Webb Wilder + Rastabilly Rebels
There are roots rockers, and then there's Webb Wilder.
Hardly a purist, he has described the music he and his band, The Beatnecks, make as, Rock for Roots fans and Roots for Rock fans. In essence: Rock and Roll. There's nothing new about combining R & B, Rock and Roll, Country, Blues, Pop and Rock. The Rolling Stones and the Beatles proved that it can yield marvelous and diverse results. I said he wasn't a PURIST. I didn't say he wasn't very PICKY about the quality of the music. That includes everything from the sonics of the recordings, the choice of players, the influences he draws on, the songs he chooses to cover, or how attentive he is to the craftsmanship of his own songs.
The self-proclaimed "Last Of The Full Grown Men" hasn't limited his creativity to the music business. There's the picture business. His critically acclaimed indie films made him a cult hero and led to a major motion picture (Peter Bogdonavich's "The Thing Called Love," Paramount). He's done guest appearances on other's albums (Ben Folds, Jason Ringenberg, Farmer Jason, William Shatner, Maura O'Connell), and a Disney produced duo of companion CD's for the animated movie "Cars." His smooth baritone has been used for voice-overs on countless radio commercials; he even did a stint as one of America's FIRST Satellite DJs on XM Radio for four and a half years. Using all manner of media, Webb Wilder has been impacting Popular culture (and it him) for way over 20 years, all the while maintaining a devoted worldwide fan base through a relentless, never ending tour schedule.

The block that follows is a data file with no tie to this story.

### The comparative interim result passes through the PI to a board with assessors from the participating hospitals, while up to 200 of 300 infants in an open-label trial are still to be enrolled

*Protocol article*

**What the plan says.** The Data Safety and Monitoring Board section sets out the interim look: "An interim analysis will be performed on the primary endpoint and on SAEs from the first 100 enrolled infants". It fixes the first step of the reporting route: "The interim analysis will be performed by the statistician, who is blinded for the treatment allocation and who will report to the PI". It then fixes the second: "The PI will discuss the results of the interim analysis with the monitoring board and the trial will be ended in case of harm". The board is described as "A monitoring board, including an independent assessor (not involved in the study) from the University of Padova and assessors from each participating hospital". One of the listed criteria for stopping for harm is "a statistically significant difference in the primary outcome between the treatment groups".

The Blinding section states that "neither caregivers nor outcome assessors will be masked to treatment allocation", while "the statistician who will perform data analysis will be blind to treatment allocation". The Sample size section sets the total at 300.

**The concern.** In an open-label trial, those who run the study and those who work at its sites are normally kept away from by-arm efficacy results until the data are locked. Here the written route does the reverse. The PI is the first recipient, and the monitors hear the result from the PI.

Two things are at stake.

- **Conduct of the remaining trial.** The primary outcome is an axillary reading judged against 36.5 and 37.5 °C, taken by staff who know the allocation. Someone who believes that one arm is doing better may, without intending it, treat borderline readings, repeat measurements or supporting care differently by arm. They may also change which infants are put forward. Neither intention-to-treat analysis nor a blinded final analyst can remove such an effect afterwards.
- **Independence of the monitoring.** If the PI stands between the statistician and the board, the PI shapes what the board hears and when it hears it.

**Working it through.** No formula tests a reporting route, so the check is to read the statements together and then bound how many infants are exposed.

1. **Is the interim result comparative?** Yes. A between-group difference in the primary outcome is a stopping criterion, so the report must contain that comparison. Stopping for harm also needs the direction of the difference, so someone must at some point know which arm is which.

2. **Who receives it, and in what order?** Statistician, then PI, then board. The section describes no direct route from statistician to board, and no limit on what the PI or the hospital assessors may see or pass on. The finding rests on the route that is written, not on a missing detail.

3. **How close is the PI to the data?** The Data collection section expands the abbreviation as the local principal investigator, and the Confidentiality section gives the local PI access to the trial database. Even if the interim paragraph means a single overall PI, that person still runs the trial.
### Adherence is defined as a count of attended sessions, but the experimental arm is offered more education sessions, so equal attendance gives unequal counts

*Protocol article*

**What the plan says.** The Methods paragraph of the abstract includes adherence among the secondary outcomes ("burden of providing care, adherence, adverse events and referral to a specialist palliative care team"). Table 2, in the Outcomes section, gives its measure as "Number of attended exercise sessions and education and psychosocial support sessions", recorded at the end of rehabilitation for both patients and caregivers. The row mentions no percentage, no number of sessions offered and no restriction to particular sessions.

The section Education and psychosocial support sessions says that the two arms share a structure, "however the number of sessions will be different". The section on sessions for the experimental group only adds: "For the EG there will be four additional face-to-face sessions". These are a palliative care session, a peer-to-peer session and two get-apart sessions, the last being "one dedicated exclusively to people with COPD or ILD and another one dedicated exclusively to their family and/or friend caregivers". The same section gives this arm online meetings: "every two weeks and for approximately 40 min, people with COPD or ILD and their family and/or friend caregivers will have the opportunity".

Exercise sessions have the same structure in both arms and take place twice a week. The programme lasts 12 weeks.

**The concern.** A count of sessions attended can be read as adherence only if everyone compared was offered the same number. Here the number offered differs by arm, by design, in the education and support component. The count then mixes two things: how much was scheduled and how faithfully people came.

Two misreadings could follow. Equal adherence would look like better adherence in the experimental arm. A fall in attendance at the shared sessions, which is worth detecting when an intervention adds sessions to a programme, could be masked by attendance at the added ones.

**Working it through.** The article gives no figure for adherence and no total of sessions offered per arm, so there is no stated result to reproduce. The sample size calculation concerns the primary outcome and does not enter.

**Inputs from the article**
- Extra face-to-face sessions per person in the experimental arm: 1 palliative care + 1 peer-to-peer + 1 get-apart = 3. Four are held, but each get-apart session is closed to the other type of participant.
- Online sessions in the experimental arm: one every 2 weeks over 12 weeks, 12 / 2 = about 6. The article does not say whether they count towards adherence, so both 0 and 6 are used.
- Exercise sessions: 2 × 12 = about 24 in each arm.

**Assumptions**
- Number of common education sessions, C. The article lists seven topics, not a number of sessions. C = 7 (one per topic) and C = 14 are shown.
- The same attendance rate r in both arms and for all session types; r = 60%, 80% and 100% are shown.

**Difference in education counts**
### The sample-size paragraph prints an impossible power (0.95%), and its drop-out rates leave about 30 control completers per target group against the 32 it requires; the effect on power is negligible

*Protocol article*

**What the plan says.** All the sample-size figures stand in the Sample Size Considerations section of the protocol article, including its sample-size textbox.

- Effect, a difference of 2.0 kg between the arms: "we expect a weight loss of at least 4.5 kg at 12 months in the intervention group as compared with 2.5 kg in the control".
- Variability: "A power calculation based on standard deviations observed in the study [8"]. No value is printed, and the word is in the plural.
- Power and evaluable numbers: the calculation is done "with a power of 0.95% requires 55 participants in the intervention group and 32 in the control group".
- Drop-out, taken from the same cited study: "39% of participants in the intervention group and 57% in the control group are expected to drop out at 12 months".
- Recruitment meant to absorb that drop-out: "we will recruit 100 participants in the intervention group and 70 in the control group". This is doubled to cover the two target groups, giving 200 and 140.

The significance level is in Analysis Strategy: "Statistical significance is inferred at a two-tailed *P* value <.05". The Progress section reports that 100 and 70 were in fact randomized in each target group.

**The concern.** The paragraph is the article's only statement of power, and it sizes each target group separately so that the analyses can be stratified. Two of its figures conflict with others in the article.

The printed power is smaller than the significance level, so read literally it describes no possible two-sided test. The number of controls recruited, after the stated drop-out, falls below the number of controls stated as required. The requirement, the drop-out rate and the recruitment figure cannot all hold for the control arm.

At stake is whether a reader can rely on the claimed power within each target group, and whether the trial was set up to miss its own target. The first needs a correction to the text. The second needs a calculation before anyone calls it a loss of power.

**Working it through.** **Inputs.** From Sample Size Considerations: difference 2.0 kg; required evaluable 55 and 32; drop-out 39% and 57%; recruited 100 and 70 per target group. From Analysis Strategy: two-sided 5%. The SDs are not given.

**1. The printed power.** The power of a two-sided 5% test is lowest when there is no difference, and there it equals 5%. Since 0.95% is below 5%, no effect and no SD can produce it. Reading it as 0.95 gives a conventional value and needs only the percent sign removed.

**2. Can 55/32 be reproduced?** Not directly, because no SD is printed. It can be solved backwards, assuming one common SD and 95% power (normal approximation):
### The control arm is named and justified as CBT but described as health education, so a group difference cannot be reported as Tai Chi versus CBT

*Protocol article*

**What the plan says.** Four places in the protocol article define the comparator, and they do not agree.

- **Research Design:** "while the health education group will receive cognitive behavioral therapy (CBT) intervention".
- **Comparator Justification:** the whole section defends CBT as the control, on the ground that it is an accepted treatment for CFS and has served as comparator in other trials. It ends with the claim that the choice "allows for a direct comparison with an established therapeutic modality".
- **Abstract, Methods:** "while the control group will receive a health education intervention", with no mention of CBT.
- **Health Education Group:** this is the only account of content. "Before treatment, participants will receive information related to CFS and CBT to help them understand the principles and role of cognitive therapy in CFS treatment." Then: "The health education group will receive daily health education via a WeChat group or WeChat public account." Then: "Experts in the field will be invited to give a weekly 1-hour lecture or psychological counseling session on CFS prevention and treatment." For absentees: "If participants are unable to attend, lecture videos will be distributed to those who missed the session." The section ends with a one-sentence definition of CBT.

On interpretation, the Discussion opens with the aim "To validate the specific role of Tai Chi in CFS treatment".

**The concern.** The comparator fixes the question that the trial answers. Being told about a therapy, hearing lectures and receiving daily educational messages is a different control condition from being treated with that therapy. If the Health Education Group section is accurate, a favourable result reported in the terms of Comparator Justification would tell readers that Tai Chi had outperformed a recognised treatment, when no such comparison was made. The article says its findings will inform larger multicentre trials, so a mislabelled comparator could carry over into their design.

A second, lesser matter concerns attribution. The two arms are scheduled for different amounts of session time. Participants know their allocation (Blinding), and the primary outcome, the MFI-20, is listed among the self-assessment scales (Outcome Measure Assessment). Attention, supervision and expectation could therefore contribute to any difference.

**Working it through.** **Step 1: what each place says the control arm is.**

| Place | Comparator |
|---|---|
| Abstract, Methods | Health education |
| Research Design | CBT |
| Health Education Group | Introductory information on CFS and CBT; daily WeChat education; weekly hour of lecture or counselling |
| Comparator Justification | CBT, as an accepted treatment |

More Like Me, his first collection of new material since 2005, is classic Webb - an exciting blend of bedrock American music and bittersweet ballads incorporating a host of influences. Not forgotten is his ever present irreverent attitude and wit. According to Gibson Guitar magazine, this "gives Wilder's music a sense of fun and imagination often lacking among his peers."
A native of Hattiesburg, Mississippi, Wilder moved to Austin, Texas in 1976 with his boyhood friend, Bobby "Crow" Field. Incorporating a British Invasion influence (among others) into their then double time tunes separated Wilders music from the pack. After moving to Nashville, Wilder and Field formed the Beatnecks in 1985. As Nashville moved toward unapologetically commercial fare, Wilder and Field were busy crafting their signature brand of rock 'n' roll, founded on classic influences from both sides of the pond. Wilder's debut, It Came From Nashville, a brazenly rocking bar-band rave-up, seems even more unlikely now than it must have seemed then. His subsequent albums (Hybrid Vigor, Doo Dad, Town & Country, Acres of Suede, About Time and Born To Be Wilder (live)), have continually maintained the high standard set by the first, becoming textbooks for aspiring roots rockers and showing there was (and is) a vibrant market for their hybrid brand of Southern musical gumbo.
Music critics have always warmed up to the Webb Wilder juggernaut. The Associated Press described the band's music and stage performance as "a glorious amalgamation of grunge chords, killer grooves, Screamin' Jay Hawkins theatrics, a healthy sense of humor, and great pop melodies." It's "full of wit and personality, and devoid of technological or conceptual gimmickry," added the Houston Post.
The early films (Webb Wilder, Pvt. Eye: The Saucer's Reign, Horror Hayride) have become underground cult classics. They were recently compiled on the Webb Wilder's Amazing B Picture Shorts DVD released in 2008. The DVD also features some WW related bonus material as well as some fine (non-Webb) films from acclaimed Webb Wilder cinematographer, Steve Mims.
Webb Wilder is an evangelist for real Rock 'n' Roll. As a singer, guitarist, bandleader, film actor, songwriter and humorist, he may be roots-rock's only true Renaissance man.
"Work hard, rock hard, sleep hard, eat hard, grow big, wear glasses if you need 'em."
1119 E. Prospect Street
Indianapolis, IN 46203
|Minimum Age: 21|
|Kid Friendly: No|
|Dog Friendly: No|
|Wheelchair Accessible: No|